April 30th, 2015: Bernie Sanders started his campaign speaking to a few members of the media and from what I can tell zero supporters at an event that was rushed as he needed to head inside for a Senate vote. The idea that the 74 year old rumpled socialist from Vermont could be anything but a fringe candidate was far from anyone’s mind. This campaign was going to a coronation for Hillary Clinton and she was going to brush him off as if he was an annoying mosquito.
Fast forward a few months and Sanders began to regularly fill up huge stadiums who passionately cling to every word that leaves his mouth. Sanders is not an electrifying speaker – his speeches aren’t filled with uplifting rhetoric and folksy anecdotes. What Sanders has in spades is authenticity. Politics has not changed him but he has certainly aimed to change politics. The message of an American “political revolution” that seemed so antithetical to American political culture has struck a chord and, win or lose, will long outlive this campaign.
Is Canada ready for its Bernie Sanders moment?
The Obama Dream
A young, charismatic politician who was long on rhetoric and short on experience relieved a country from eight years of conservatism with authoritarian roots. Change appeared to have arrived.
In 2008, the United States of America was completely enraptured by the young, well-spoken first term Senator named Barack Obama. War weary and facing rapidly collapsing economy, Americans were looking for something vastly different from the Bush/Cheney era. This young Senator seemed to be it. He offered hope to a country that had been beaten down by war and cynicism and made Americans believe that change was indeed possible.
Obama’s presidency certainly has had some significant progressive successes – movement on the fight against climate change, increasing the numbers of people with health care insurance, and LGBTQ+ rights. However, his considerable progressive successes are obscured by the fact America is just as (or probably even more so) divided economically and politically than they have been before his inauguration. The Wall Street bailout proved to many that the needs of the 1% of the American society trump those of everybody else – even if the decisions by the 1% were the ones that led to the financial collapse. The recovery from the 2008 financial collapse has been far more tangible to the people at the top than it has been for the vast majority of Americans. Middle class American jobs are still being outsourced (likely even more will be with the Trans Pacific Partnership that he signed onto), students are still leaving schools completely buried in student debt, infrastructure has continued to decline, partisan rancour and African American children still face a much bleaker future than their white friends. Americans are realizing that the “American Dream” is dead or, even worse, was a myth that was never really attainable in the first place.
The fact that the 2016 reality was so far from the dreams of 2008 has created a deep sense of disillusionment and anger in the American electorate (particularly with young people who face a bleaker future than their parents did) that Sanders and his campaign team has been able to tap into.
In 2015, Canadians were seeking change much like Americans were in 2008 – after a decade under Stephen Harper’s government where ideology and partisanship became embedded in every single government decision. Justin Trudeau, with a reed-thin political resume but with a fresh face, a great smile, and an uncanny ability to turn a glib remark into a viral message, offered Canadians a choice for “Real Change.” The juxtaposition between Harper and Trudeau could not have been more stark.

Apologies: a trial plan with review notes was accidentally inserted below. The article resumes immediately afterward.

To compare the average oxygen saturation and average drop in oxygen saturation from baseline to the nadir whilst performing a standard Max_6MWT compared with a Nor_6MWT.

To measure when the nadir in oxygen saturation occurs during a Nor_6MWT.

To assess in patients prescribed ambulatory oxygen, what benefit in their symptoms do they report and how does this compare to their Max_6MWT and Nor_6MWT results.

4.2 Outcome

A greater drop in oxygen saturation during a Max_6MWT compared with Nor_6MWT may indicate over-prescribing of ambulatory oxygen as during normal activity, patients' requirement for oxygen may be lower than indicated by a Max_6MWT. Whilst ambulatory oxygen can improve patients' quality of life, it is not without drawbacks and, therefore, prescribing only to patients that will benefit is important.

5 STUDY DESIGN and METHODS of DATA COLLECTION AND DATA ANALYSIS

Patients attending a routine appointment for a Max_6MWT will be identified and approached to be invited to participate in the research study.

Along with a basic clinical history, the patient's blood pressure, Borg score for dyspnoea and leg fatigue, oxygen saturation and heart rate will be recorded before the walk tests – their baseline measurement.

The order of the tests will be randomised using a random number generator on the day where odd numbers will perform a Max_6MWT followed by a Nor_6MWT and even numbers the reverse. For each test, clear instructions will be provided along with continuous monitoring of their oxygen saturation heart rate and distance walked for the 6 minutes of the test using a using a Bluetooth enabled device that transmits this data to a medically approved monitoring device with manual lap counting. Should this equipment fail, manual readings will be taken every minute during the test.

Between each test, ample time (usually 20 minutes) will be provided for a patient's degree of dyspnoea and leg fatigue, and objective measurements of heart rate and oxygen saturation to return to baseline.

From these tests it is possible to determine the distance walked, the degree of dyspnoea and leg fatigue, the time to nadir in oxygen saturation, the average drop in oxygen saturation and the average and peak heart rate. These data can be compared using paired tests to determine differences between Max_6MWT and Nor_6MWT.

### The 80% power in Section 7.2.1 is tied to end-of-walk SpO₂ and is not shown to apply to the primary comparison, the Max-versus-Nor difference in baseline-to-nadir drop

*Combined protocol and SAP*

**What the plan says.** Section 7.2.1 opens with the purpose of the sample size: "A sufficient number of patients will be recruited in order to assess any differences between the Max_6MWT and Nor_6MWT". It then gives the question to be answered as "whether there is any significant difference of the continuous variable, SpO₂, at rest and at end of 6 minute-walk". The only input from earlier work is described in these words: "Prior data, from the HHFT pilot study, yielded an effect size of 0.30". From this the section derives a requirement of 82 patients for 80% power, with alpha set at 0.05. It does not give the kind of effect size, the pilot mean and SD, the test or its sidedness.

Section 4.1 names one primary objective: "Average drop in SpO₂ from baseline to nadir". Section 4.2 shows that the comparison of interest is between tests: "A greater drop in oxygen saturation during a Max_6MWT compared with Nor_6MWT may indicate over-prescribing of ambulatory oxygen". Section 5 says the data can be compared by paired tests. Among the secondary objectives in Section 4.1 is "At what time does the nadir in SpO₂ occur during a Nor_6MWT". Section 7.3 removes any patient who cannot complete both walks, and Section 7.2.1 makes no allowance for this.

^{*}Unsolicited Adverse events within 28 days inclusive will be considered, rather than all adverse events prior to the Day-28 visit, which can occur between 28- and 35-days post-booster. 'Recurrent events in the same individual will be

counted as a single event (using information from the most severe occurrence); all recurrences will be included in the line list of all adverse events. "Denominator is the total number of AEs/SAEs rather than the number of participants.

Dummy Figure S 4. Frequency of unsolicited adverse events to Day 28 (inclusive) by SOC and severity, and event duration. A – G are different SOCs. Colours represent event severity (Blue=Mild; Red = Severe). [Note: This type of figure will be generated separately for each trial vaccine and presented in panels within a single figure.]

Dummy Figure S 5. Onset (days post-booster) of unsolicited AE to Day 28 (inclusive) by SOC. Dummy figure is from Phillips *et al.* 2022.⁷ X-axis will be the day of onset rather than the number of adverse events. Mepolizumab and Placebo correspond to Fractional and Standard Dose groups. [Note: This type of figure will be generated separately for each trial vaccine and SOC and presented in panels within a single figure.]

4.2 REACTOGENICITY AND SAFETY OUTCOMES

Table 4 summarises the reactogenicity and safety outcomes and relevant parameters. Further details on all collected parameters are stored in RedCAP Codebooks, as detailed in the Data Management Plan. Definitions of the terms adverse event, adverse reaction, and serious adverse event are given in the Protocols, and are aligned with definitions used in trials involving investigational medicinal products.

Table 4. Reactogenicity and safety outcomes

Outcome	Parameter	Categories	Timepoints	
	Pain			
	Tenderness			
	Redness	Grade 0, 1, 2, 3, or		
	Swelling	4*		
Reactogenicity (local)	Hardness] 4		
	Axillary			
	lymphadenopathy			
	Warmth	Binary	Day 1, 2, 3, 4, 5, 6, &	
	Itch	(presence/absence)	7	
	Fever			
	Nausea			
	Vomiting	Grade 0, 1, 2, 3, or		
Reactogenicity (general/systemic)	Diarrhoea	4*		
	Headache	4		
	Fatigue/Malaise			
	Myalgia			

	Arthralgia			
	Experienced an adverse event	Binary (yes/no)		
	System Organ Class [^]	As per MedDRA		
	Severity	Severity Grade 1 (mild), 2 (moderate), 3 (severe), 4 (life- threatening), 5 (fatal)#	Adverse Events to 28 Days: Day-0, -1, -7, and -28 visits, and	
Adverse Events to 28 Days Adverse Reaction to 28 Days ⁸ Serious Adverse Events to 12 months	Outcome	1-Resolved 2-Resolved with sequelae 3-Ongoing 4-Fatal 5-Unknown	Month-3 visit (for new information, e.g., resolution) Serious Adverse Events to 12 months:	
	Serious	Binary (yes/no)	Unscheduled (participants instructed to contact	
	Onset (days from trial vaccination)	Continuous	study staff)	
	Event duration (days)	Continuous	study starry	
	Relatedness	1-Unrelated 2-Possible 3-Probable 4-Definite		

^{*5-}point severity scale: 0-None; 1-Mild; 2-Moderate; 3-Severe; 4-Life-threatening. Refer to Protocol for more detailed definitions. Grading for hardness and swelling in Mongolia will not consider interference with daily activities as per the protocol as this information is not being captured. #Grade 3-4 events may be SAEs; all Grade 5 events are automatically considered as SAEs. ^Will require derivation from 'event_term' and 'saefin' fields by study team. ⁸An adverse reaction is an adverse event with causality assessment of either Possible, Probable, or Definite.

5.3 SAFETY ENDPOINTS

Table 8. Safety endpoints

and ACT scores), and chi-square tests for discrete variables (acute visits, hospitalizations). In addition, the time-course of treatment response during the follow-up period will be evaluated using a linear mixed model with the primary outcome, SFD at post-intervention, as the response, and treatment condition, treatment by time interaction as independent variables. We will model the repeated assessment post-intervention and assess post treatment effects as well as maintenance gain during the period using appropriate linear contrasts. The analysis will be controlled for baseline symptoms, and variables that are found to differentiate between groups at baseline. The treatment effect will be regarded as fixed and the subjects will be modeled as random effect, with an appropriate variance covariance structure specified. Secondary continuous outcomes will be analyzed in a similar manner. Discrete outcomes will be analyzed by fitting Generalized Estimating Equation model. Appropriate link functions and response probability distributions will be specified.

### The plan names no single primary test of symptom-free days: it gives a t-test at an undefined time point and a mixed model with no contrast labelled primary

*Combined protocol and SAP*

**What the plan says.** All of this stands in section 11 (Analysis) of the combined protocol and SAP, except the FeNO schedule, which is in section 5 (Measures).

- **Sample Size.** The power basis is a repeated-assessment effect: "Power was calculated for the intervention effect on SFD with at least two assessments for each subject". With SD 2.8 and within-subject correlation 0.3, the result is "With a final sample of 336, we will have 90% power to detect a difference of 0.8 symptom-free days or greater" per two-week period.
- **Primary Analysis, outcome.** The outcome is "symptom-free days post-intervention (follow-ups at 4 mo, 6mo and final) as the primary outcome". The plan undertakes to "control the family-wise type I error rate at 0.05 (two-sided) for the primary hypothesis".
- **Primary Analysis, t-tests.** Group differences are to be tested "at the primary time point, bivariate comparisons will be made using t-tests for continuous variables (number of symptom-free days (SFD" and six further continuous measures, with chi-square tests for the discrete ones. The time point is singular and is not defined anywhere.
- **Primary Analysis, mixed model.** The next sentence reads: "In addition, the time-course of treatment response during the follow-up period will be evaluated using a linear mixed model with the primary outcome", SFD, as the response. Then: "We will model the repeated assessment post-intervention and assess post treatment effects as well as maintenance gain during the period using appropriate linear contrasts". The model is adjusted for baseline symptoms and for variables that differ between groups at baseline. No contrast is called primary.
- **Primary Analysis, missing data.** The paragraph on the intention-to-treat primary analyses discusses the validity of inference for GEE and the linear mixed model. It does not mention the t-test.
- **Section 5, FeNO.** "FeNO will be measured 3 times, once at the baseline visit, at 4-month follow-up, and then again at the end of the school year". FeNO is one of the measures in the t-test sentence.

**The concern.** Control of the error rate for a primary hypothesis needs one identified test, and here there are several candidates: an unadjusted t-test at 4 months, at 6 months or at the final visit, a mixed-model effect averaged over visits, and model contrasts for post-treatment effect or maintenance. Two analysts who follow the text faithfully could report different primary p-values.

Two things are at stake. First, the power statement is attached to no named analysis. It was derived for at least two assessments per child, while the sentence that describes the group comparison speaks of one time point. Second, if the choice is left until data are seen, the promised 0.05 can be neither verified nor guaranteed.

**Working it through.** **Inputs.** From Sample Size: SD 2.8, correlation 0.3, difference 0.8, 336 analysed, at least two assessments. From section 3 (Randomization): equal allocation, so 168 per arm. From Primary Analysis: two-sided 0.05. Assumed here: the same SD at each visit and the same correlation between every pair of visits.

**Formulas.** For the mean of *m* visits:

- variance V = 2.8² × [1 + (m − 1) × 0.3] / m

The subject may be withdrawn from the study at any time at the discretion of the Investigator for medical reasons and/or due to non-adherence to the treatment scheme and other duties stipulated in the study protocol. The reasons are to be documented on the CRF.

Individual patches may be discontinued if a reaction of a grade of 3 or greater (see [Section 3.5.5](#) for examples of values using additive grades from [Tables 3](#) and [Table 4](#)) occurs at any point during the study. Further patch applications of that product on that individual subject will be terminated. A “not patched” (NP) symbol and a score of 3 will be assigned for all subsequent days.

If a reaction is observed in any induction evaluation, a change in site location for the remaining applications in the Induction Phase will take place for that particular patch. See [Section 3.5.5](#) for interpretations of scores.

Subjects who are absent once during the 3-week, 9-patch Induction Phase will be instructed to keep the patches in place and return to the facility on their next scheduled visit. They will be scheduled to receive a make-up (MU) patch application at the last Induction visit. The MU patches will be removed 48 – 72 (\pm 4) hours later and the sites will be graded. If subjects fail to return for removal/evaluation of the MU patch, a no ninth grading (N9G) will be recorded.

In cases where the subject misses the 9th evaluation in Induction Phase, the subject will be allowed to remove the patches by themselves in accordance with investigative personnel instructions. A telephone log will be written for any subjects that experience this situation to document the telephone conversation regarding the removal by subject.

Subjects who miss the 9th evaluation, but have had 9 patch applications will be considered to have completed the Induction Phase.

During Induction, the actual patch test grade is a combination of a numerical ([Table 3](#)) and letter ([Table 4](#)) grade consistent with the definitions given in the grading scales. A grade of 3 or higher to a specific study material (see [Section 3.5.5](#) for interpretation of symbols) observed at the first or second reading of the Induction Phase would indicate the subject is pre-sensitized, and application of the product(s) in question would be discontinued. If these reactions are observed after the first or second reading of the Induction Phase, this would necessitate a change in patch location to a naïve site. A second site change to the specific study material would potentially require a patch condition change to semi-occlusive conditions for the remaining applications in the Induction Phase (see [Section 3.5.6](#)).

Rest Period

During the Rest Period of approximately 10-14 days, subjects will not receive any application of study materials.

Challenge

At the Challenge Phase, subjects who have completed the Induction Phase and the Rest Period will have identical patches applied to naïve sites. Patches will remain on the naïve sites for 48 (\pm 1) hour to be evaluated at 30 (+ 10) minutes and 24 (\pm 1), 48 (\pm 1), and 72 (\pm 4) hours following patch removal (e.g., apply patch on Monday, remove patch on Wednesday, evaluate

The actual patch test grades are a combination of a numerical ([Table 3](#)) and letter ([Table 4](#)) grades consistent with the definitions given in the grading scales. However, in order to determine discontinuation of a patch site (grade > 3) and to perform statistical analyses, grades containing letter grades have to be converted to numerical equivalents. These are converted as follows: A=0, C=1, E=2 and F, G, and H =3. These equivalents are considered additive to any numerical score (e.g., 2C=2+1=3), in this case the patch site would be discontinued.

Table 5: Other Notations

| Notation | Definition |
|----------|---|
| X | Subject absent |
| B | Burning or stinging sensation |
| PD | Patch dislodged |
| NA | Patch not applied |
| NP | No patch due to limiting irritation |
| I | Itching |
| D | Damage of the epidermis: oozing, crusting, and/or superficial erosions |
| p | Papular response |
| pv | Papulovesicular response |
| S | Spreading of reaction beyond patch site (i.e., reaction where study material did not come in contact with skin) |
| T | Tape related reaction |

Trudeau has spent the first 8 months of his government gliding fairly comfortably with an official opposition without a permanent leader and the third party having decided to remove their leader.
Trudeau has made some good decisions:
- setting up inquiry around Missing and Murdered Indigenous Women
- signing UN Declaration on the Rights of Indigenous People
- passing legislation banning discrimination against Canadians for gender expression
- bringing back the long form census
Recently, we have seen a side of Trudeau and his government that doesn’t seem to jive with the “Real Change” that he promised to Canadians.
Motion 6 would have stripped his parliamentary opposition of many of their options to delay or stall legislation that the opposition sees as problematic. At the best of times, in a majority government situation, there is very little that an opposition can do to slow legislation. Inevitably, the governing party gets its way based on sheer numbers. When the NDP and Conservatives made a small gesture (slowing down the Conservative Whip’s trip to his seat) to temporarily delay the vote, Trudeau impetuously crossed the aisle and physically moved the whip and guided him to his seat. This was an unprecedented act by a Canadian Prime Minister in the House of Commons.
We’ve also seen a Liberal stacking of the committee that would determine changes to our electoral system. It seems to be a blatant conflict of interest for a government to be choosing the electoral system that would be used for their re-election (or defeat). There are concerns that the Liberal government would settle on a system that best suits their partisan interests instead of the best interests of the electorate.
Over the remainder of Trudeau’s four year mandate, inevitably things will get tougher. There will be mistakes and there will be unexpected challenges. Whether Trudeau sticks to “Sunny Ways” or resorts to ham-fisted approaches – such as Motion 6 – when times get tough will essentially determine his fate in future elections.